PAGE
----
Today marks the close of Black History Month and across October it has been suggested that organisations, in particular schools, explore themes that highlight and focus on the black experience in history.
Is one month sufficient?
When I was a student, there was a debate about whether or not this kind of themed event was helpful – did it mean that by designating one month for black history, the element of history could be ignored, glossed over or simply forgotten in the remaining 11 months of the year?
At university I often steered away from women’s history, arguing that it shouldn’t be separated out because it should be an integral part of all historical study, and likewise with black history. Of course, now I look back and realise that my stance was both naive and idealistic.
The truth is, the history of minorities and the oppressed are all areas that are frequently glossed over or not included for the sake of the bigger picture or to maintain the traditional historical narrative. One of the major problems for studying any of these groups is that they were not usually the major political players in the history being studied or rarely ever the chroniclers of it.
Opening up young people’s minds to the diversity of history
For schools where there is already a time pressure to achieve so much in a crowded curriculum, looking around to find examples to include in lessons is not always a priority. Include these groups too much and there can be accusations of tokenism. I have realised that it isn’t tokenism if you are opening up young people’s minds to the diversity of history, to the multi strands of experience that contribute to the historical record.
The contribution, experience and impact of the war on different communities
I was recently talking to a battlefield guide (not one I work with) about disappointments from the centenary of the First World War. Prompted by the fact that Black History Month was coming up, I mentioned how I had hoped that the global dimension would have been covered more by the media. The fighting across the world as well as the contribution, experience and impact of the war on different communities seemed to me an obvious part of the history to be addressed after 100 years. However, people still look at me with blank faces when I talk about the contribution of British Indian Forces on the Western Front, in Gallipoli and in the Middle East. They seem even more surprised when I tell them of the presence of African soldiers fighting for Britain and the devastation the war created in East Africa.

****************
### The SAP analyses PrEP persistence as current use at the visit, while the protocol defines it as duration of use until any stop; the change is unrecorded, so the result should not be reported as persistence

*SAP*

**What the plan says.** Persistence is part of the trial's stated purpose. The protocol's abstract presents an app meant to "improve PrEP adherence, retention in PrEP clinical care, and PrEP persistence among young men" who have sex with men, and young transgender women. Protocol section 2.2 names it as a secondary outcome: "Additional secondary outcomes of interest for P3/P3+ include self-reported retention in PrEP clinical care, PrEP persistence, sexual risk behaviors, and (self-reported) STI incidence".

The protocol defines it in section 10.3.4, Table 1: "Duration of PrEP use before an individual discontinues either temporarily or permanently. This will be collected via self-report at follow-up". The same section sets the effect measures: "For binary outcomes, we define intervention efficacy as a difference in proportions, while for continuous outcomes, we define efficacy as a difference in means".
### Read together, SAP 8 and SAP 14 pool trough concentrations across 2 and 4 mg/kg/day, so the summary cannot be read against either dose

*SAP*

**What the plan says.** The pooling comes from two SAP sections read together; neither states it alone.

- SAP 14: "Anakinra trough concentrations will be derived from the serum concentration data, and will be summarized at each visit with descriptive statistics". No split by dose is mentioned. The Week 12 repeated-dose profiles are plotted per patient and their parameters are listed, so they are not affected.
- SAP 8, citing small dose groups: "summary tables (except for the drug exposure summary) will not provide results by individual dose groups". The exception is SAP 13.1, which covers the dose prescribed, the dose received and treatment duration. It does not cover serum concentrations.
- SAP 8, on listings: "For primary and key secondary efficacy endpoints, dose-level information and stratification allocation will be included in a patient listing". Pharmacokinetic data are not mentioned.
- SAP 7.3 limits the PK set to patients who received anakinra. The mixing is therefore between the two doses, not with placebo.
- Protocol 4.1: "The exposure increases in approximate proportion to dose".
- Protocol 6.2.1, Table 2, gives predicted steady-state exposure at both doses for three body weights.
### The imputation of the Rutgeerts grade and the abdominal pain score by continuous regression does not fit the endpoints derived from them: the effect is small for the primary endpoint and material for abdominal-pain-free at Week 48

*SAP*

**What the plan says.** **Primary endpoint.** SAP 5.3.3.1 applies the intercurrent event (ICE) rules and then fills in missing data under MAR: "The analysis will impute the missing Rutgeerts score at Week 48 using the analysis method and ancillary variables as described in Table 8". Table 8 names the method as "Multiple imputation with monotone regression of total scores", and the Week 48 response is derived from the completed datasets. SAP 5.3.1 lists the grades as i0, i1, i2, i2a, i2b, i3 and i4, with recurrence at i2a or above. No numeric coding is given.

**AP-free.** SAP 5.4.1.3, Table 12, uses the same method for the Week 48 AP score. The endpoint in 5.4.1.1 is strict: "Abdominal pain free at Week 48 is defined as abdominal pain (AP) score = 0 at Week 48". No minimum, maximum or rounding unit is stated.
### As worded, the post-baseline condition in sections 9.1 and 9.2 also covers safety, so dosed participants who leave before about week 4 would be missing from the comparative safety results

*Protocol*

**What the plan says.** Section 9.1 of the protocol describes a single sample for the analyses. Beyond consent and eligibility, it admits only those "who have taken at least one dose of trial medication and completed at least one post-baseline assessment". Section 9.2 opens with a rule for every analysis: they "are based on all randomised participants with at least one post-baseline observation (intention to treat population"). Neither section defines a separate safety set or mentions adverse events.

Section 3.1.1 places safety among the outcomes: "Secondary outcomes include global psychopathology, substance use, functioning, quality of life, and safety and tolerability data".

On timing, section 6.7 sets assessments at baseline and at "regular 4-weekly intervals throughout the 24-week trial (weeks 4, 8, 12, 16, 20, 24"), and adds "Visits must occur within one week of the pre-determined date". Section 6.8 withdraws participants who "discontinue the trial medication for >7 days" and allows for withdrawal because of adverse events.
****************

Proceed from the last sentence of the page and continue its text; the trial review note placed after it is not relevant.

Walter Tull, the first British black officer
I had also hoped that there would be a greater exploration of the different nationalities and ethnicities that fought for Britain and some of the prejudices that they encountered. I told the other guide how surprised I initially was that many of the groups I took to the battlefields knew nothing about Walter Tull, the first British black officer. My original fear had been that everyone would focus on Walter Tull and not explore the wider ethnic diversity of the war. The other guide said he mentioned Walter Tull if he had black students with him, but otherwise he didn’t. I was open-mouthed – surely the story of Walter Tull, a British officer mentioned in despatches, was important for all students – especially those who perhaps didn’t know about the diversity of the men on the battlefield.
The point for me is that all students need to know about black history. Black and ethnic minority students need to know that they are a part of British history, making significant contributions, and white students need to know that history is not all about them, but is diverse, made up of many groups with shared experiences and interdependent narratives.
Explore the ‘real people’ in history
There are organisations trying to address the need to share the different stories of the past to audiences. The Historical Association is focusing on Untold Stories for its next few forums and Justice 2 History is an organisation run by teachers that helps to explore not just the presence of black history in the curriculum, but the ‘real people’ that the history includes.
When I take groups to the battlefields or other historical sites, I try and include the breadth of the experience that occurred in that place – men, women, black, white, etc. What Black History Month 2016 has made me aware of is how many stories of those groups are still not being told and if they are they are being targeted rather than being opened up to all.
Do we know the diversity of the peoples of our history?
Black History Month is important – it is the prompt to make us ask ‘do we know the diversity of the peoples of our history?’; it encourages us to focus on the different experiences of many groups for a month and then to weave them through the history being taught in the remaining 11 months.
With that in mind, I will not tell you the full story of Walter Tull now, but I will next year in a different month, and I will ensure that the guides I work with always explore the wider picture of history, as well as the many faces and peoples that make up that wider history.